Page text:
Hiring preferences for nonimmigrant labor: The case of the seafood processing industry

Ashok Mishra, Jeffrey M. Gillespie

Research output: Contribution to journalArticle

Abstract

The US seafood industry is dependent on foreign workers. It is estimated that majority of seafood workers are foreign born. Labor is a major input in the seafood processing industry. Shortage in seafood workers (labor, majority of which are nonimmigrant H-2B workers) can significantly affect seafood production, processing, and result in severe financial problems. However, the relative significance of labor attributes that are most important in hiring decisions, including immigration status, are not clear. Seafood processor preferences for hiring employees are explored in light of references, wages, and immigration status. Using survey data and conjoint analysis, this study determines the relative importance of labor attributes and identifies distinct clusters of processors in terms of processor preferences for hiring labor. The H-2B program reduces companies' training and turnover costs. Many survey respondents complained about high turnover among US workers. Results indicate that for seafood processors, wage is the most important and visa status the least important factor when hiring seafood workers. Findings from this study may have important implications on economic impact studies using input/output models that usually use naïve assumptions regarding labor costs and hiring preferences.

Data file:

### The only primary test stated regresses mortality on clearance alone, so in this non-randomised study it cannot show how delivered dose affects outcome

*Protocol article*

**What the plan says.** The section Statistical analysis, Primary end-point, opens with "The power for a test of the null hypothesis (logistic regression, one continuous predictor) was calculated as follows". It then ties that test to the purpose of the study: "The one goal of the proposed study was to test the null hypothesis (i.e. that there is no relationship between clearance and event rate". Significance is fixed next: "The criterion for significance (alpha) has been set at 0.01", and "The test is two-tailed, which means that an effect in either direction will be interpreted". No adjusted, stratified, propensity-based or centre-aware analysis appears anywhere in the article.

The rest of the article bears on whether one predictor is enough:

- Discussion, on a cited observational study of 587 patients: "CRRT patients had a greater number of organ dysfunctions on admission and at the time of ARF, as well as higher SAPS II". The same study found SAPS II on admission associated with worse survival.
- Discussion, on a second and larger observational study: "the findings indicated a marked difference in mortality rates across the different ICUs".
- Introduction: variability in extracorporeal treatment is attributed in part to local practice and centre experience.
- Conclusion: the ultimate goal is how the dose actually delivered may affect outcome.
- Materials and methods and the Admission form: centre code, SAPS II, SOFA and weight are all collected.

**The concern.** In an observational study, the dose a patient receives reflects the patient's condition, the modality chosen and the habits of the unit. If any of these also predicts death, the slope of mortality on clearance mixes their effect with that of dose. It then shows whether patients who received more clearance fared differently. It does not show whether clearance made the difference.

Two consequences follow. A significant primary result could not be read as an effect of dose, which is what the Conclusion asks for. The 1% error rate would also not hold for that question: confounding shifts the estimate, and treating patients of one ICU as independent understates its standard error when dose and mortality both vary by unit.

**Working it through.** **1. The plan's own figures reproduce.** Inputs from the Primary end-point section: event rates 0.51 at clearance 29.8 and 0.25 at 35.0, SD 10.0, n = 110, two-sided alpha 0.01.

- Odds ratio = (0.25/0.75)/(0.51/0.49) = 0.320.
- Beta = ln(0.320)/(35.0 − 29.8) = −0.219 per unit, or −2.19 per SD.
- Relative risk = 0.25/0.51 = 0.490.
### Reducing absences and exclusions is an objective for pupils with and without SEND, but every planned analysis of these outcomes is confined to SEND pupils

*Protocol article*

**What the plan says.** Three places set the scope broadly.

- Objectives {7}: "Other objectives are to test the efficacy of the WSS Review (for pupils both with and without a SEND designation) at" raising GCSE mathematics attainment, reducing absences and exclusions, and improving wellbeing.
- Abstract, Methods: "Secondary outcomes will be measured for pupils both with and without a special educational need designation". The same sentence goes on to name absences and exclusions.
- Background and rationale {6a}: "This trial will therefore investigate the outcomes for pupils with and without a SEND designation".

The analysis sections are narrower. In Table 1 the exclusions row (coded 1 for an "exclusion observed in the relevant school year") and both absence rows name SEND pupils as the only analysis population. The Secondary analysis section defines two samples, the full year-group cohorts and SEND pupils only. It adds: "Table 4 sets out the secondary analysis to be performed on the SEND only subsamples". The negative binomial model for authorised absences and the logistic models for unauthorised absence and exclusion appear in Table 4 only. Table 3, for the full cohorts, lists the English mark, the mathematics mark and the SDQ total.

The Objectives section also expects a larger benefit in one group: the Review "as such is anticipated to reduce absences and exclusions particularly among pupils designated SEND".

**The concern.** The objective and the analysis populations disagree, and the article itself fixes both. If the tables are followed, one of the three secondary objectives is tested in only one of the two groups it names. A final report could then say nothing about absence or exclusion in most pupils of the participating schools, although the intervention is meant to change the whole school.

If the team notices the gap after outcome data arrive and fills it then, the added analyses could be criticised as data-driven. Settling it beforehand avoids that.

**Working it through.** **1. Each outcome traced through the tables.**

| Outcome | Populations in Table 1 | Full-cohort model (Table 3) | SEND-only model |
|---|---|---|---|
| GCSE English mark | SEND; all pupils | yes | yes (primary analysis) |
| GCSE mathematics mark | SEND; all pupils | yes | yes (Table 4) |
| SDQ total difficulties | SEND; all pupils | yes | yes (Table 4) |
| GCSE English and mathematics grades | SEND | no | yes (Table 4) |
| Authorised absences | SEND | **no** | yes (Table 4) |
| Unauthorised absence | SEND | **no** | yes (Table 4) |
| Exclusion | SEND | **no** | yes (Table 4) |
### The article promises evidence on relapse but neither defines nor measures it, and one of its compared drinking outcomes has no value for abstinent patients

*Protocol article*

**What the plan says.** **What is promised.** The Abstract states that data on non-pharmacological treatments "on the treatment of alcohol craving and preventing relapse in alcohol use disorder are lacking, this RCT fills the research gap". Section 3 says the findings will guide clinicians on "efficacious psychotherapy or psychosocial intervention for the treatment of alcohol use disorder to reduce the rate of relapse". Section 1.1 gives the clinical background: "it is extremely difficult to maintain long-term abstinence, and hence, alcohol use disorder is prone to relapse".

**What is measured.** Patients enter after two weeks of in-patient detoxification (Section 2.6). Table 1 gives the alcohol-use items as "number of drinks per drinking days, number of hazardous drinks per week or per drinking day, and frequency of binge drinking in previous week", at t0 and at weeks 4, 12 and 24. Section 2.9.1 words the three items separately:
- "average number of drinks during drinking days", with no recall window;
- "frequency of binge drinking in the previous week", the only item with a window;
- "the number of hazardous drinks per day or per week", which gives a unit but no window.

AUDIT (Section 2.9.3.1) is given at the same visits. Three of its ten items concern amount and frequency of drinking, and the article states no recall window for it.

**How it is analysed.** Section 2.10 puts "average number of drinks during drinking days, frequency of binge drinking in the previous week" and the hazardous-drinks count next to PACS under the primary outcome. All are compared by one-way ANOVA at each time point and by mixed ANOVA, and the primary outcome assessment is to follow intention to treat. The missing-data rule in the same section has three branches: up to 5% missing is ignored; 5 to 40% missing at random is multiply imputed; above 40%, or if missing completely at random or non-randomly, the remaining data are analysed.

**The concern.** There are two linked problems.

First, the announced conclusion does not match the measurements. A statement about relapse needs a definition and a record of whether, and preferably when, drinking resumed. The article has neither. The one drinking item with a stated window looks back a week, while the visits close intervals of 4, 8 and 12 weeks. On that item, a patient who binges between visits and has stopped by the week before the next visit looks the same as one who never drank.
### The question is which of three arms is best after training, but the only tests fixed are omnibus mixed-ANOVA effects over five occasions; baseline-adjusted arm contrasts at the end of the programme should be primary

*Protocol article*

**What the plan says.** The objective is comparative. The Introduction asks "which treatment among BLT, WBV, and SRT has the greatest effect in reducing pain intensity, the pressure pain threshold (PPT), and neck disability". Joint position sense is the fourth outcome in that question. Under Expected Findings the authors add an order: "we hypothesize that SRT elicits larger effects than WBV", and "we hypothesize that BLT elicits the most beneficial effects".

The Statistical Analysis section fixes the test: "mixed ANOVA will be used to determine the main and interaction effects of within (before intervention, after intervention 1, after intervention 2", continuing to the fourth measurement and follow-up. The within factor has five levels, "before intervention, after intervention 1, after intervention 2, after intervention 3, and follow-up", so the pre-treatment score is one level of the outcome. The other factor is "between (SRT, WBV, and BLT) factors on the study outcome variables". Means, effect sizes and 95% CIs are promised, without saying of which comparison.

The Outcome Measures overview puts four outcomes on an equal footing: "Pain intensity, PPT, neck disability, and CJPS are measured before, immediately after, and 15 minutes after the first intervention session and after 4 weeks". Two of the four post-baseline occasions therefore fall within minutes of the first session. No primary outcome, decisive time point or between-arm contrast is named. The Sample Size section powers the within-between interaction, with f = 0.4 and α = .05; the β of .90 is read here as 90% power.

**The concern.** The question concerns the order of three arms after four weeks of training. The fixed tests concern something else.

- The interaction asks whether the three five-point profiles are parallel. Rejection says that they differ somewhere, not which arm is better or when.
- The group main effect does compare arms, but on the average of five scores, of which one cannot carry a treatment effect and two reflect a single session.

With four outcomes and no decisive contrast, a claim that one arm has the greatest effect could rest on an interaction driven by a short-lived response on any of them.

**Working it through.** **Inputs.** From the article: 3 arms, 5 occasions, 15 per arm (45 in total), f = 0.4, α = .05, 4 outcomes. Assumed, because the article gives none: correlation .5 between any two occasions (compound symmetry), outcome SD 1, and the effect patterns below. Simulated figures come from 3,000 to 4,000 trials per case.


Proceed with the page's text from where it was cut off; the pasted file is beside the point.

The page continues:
Original languageEnglish (US)
Pages (from-to)83-99
Number of pages17
JournalMarine Resource Economics
Volume31
Issue number1
DOIs
StatePublished - Jan 1 2016

Keywords

  • Cluster analysis
  • Conjoint analysis
  • H-2B visa
  • Nonimmigrant labor
  • Seafood processor

ASJC Scopus subject areas

  • Oceanography
  • Geography, Planning and Development
  • Economics and Econometrics
  • Management, Monitoring, Policy and Law

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